New server cooling technology deployed in pilot program at Calit2

Sep 20, 2012
New server cooling technology deployed in pilot program at Calit2
Closeup of the back of the server rack with Cool-Flo installed. The coolant flows through the tubes into the server and carries the heat out like a circulatory system.

(Phys.org)—The California Institute for Telecommunications and Information Technology (Calit2) at the University of California, San Diego has become the inaugural test site for a new approach to cooling computer servers – a technology that could improve energy efficiency and enable higher-performance computing. 

The Cool-Flo technology was developed by Steve Harrington, CEO of Flometrics, Inc., and an expert in fluid dynamics and thermodynamics. Harrington earned his Ph.D. in applied mechanics at UC San Diego, and is a part-time instructor in UCSD's Mechanical and Aerospace Engineering department, where he teaches a senior design course in aerospace engineering in which undergraduate students instrument, build and fly hybrid rockets. The technology was installed in the Calit2 server room as part of ongoing research led by Computer Science and Engineering professor Tajana Simunic Rosing into energy efficient data centers.

Flometrics installed the new Chilldyne Cool-Flo negative pressure system as a to cool three 1U in the Calit2's server room in Atkinson Hall on the UC San Diego campus. The servers monitor processor, RAM and chipset temperatures, as well as the total consumed by the servers, while running typical research loads. 

The technology is a server-agnostic, rack-based, direct-to-the-chip and leak-free liquid cooling system that can be used to cool any server. It is based on rocket- and utilizes a pump developed with a grant from NASA's Small Business Innovation Research program.

New server cooling technology deployed in pilot program at Calit2
Cool-Flo pump, with simple stop/start interface, is conveniently located uder the server rack for easy access.

Cool-Flo also utilizes a proprietary no-drip, hot swap connector enabling technicians to remove servers while the system continues to cool the remaining servers. The technology also uses negative-pressure coolant flow that eliminates leaks.

Though initially conceived as an energy-efficiency solution, researchers discovered that liquid cooling enabled faster processors and increased rack densities, thereby providing improved high-performance computing.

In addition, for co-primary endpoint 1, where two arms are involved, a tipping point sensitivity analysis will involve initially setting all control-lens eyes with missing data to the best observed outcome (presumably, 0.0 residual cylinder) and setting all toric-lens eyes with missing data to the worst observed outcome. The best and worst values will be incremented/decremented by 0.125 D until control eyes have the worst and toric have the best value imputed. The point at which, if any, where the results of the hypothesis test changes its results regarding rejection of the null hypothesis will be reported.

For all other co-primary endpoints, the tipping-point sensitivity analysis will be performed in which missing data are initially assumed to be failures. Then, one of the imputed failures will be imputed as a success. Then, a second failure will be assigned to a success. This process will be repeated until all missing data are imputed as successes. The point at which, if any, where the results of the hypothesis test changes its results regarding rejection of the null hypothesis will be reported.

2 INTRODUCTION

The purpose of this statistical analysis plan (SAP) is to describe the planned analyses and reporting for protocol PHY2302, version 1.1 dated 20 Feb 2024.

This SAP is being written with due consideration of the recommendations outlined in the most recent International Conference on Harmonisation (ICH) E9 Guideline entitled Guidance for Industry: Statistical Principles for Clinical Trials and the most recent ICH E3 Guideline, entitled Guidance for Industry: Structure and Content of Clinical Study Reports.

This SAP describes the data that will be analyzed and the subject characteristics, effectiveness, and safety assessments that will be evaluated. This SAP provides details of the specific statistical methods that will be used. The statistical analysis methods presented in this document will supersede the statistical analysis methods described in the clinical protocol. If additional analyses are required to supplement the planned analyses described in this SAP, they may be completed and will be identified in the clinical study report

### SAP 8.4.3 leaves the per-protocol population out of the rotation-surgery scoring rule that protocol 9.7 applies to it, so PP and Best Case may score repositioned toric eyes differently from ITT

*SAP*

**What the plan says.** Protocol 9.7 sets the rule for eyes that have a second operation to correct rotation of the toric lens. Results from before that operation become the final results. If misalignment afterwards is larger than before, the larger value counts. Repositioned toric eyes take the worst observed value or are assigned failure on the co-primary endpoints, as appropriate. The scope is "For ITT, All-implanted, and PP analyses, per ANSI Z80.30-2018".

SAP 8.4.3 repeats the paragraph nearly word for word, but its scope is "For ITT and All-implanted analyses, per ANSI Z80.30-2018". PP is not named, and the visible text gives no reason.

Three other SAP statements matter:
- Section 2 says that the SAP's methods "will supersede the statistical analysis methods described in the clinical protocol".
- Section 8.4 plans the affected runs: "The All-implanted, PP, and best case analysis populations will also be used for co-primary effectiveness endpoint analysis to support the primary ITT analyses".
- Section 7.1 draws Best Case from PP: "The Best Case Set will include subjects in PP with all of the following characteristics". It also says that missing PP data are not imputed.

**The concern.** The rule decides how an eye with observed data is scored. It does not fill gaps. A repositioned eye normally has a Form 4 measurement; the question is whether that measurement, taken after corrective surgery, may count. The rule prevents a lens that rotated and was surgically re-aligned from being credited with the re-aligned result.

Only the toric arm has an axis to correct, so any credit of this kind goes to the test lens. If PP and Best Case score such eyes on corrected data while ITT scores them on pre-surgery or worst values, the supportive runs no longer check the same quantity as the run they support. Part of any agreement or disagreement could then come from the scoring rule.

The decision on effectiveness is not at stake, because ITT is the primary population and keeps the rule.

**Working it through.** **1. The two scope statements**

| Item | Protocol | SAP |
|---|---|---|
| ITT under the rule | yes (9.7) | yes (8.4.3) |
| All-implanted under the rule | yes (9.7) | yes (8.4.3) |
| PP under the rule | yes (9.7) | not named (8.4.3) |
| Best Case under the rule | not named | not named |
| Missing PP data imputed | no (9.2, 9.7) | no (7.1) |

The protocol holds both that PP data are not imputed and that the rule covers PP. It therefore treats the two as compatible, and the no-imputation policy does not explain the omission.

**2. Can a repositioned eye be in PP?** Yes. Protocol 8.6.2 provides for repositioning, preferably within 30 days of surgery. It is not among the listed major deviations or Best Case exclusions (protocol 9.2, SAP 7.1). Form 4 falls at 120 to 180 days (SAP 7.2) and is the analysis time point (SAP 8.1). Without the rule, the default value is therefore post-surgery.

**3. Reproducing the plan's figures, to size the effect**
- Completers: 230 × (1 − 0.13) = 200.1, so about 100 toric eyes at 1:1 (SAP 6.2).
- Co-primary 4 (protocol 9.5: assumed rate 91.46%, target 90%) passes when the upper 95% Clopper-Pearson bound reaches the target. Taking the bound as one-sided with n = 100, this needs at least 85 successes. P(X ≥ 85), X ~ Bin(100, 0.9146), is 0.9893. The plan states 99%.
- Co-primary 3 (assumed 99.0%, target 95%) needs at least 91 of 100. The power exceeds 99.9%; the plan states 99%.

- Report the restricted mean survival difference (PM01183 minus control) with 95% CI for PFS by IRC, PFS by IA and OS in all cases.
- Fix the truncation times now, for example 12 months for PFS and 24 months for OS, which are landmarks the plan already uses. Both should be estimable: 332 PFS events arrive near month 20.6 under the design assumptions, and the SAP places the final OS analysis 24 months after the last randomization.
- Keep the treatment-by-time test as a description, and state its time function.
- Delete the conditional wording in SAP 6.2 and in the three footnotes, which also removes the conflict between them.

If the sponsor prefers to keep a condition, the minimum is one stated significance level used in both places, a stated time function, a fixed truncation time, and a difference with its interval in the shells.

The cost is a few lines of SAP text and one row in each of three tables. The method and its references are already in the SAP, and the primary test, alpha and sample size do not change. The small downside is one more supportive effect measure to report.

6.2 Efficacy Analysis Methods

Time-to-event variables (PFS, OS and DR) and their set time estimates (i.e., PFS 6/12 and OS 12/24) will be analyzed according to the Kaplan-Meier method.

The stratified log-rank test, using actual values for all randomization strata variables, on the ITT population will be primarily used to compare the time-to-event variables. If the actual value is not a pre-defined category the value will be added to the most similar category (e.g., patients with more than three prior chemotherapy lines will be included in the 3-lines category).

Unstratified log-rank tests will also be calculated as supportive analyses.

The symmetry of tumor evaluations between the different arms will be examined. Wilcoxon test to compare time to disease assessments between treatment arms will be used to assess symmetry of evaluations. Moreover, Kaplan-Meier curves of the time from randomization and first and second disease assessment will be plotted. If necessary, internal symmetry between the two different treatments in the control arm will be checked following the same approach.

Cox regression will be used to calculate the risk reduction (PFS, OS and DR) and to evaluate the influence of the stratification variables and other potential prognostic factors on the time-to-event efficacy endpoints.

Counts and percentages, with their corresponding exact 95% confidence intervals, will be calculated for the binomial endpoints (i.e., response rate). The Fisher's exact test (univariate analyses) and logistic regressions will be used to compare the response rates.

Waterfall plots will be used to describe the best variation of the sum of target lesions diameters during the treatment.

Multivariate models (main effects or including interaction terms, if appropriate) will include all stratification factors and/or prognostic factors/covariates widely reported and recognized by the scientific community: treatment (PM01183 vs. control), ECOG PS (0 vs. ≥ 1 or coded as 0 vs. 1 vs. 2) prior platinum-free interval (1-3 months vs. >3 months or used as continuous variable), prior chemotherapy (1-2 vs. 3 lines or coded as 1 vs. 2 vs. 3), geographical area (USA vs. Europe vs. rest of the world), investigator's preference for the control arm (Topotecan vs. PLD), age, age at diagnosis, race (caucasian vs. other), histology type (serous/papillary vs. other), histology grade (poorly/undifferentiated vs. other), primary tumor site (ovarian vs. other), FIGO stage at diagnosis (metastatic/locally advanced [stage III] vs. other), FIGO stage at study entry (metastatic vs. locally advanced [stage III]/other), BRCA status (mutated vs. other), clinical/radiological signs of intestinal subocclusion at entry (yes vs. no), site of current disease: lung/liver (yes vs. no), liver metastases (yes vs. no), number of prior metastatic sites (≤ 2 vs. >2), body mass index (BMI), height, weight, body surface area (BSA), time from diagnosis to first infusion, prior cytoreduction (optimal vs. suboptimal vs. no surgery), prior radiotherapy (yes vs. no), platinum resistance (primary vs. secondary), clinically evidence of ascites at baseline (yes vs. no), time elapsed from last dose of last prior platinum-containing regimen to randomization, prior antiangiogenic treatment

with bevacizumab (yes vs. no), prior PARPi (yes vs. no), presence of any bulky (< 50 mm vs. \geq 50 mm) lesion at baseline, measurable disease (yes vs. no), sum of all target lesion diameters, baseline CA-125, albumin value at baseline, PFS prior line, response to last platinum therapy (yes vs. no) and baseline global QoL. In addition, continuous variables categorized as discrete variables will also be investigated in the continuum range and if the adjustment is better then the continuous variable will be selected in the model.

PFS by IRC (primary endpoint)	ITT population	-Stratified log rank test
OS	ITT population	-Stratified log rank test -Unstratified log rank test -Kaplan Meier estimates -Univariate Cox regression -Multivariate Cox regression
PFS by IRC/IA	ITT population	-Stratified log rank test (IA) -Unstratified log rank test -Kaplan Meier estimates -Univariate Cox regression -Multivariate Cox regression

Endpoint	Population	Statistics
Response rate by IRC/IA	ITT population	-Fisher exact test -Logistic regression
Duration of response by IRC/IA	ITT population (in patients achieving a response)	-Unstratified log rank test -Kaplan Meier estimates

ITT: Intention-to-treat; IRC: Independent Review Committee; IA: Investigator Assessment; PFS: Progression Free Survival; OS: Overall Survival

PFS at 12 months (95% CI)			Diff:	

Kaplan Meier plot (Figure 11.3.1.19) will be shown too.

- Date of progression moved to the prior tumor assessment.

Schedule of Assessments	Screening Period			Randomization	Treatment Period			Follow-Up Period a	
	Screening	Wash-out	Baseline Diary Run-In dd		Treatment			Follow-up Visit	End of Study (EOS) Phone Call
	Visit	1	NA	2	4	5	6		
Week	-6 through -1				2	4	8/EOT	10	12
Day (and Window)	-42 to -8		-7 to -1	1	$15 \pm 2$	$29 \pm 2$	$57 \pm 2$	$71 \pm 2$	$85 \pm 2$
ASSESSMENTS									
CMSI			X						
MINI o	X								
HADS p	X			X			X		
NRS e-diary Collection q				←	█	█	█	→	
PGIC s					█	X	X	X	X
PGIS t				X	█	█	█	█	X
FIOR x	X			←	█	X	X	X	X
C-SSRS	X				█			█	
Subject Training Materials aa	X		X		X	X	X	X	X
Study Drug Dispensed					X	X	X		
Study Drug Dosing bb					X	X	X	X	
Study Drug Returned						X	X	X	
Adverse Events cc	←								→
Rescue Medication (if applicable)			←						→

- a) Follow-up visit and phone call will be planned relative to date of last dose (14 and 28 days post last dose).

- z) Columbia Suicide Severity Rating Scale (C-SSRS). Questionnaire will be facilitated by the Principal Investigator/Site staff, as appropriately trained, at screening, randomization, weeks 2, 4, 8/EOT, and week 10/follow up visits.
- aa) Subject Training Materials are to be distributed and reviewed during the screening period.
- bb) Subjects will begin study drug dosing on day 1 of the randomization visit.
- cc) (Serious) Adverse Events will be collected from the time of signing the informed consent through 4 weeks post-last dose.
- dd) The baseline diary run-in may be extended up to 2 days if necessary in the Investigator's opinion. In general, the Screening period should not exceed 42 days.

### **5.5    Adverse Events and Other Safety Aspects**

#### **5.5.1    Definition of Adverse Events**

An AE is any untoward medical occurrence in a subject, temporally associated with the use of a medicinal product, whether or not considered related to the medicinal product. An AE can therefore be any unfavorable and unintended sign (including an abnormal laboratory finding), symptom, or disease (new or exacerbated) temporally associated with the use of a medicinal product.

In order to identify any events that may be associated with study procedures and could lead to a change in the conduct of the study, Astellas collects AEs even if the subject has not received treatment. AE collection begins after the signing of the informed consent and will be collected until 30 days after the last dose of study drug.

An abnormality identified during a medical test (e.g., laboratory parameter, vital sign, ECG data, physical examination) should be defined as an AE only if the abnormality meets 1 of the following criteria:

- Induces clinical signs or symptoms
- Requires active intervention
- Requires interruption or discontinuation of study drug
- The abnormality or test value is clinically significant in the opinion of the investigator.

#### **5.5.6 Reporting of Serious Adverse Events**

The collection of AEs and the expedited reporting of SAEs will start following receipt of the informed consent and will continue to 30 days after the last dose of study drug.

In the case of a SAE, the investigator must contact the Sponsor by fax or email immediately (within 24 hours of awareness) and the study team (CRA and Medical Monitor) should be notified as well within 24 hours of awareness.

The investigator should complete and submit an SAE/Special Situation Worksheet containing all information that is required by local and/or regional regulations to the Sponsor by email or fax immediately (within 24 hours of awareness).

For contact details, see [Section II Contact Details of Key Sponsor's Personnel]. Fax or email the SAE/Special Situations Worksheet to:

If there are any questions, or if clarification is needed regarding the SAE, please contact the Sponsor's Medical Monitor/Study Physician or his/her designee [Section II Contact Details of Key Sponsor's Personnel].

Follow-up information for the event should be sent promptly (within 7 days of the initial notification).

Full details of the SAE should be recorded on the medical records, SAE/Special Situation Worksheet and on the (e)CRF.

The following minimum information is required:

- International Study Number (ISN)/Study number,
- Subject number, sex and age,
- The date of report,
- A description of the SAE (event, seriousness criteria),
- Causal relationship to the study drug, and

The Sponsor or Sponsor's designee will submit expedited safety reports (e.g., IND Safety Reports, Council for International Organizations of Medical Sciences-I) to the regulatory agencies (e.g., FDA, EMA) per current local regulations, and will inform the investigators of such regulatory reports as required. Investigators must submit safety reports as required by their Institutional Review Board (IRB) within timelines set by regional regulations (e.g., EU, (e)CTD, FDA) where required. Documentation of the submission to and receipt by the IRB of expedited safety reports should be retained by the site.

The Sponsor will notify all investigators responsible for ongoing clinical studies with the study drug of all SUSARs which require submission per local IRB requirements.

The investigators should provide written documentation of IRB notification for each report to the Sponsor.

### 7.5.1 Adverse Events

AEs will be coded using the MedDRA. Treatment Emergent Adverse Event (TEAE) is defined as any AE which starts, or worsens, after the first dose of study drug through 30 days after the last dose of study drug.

This video is not supported by your browser at this time.
This video is a demonstration of our fail safe system in case the tubing breaks or gets cut. Watch as the liquid is safely and cleanly withdrawn so that no electronics are damaged from stray drips.

"Not only is there an advantage of power reduction by 25 to 35 percent, but you are lowering existing CPU temperatures by 30 degrees Celsius, resulting in practically unlimited density," explained Harrington. "Cool-Flo is a good fit for Calit2's server needs given the institute's commitment to reducing the energy intensity of campus IT and improving energy efficiency."

The system's reduced power needs are derived from the elimination of HVAC, reduced leakage of electrical current from CPUs, and reduced power needed to run servers' fans.

This video is not supported by your browser at this time.
The Cool-Flo system has a method for just disconnecting one server from the cooling for quick "swapping" or disconnecting of servers. The system prevents any dripping and is as easy as unplugging a computer.

According to Harrington, the system reduces the power usage effectiveness (PUE) of data centers from 1.6 to 1.1 or less. The Green Grid Consortium's 'ideal' PUE, a measure of total facility power divided by IT equipment power, is 1.0.

 "We are pleased to host this novel approach to computer cooling, which enables the use of liquids (water with a rust inhibitor, or perfluorocarbon) for improved heat exchange, while minimizing the risk of leaks in the data center," said Calit2's infrastructure manager, Tad Reynales.

Explore further: First of four Fukushima reactors cleared of nuclear fuel

More information: A visualization of the system can be seen at www.chilldyne.com

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Uzza
3 / 5 (1) Sep 20, 2012
http://phys.org/n...ers.html
Intel measured a PUE between 1.02 and 1.03, and I think it is a better solution that cools every single component, not just the CPU.
unknownorgin
1 / 5 (2) Sep 21, 2012
Talk about reinventing the wheel, capacitors, transformers and induction furnace coils have been liquid cooled for decades. The whole problem of disconecting the water lines could be avoided by mounting a thermaly conductive block on the CPU that makes physical contact with a liquid cooled surface when the server is locked in place. So much for a Ph.D.
chromosome2
not rated yet Sep 21, 2012
About time. If there are two applications where water-cooling a computer is appropriate, compact all-in-one desktops are one; server racks are the other. I guess I can understand them not wanting to do water cooling with servers the traditional way. I'm glad they've figured out something that works with their requirements for risk and serviceability.

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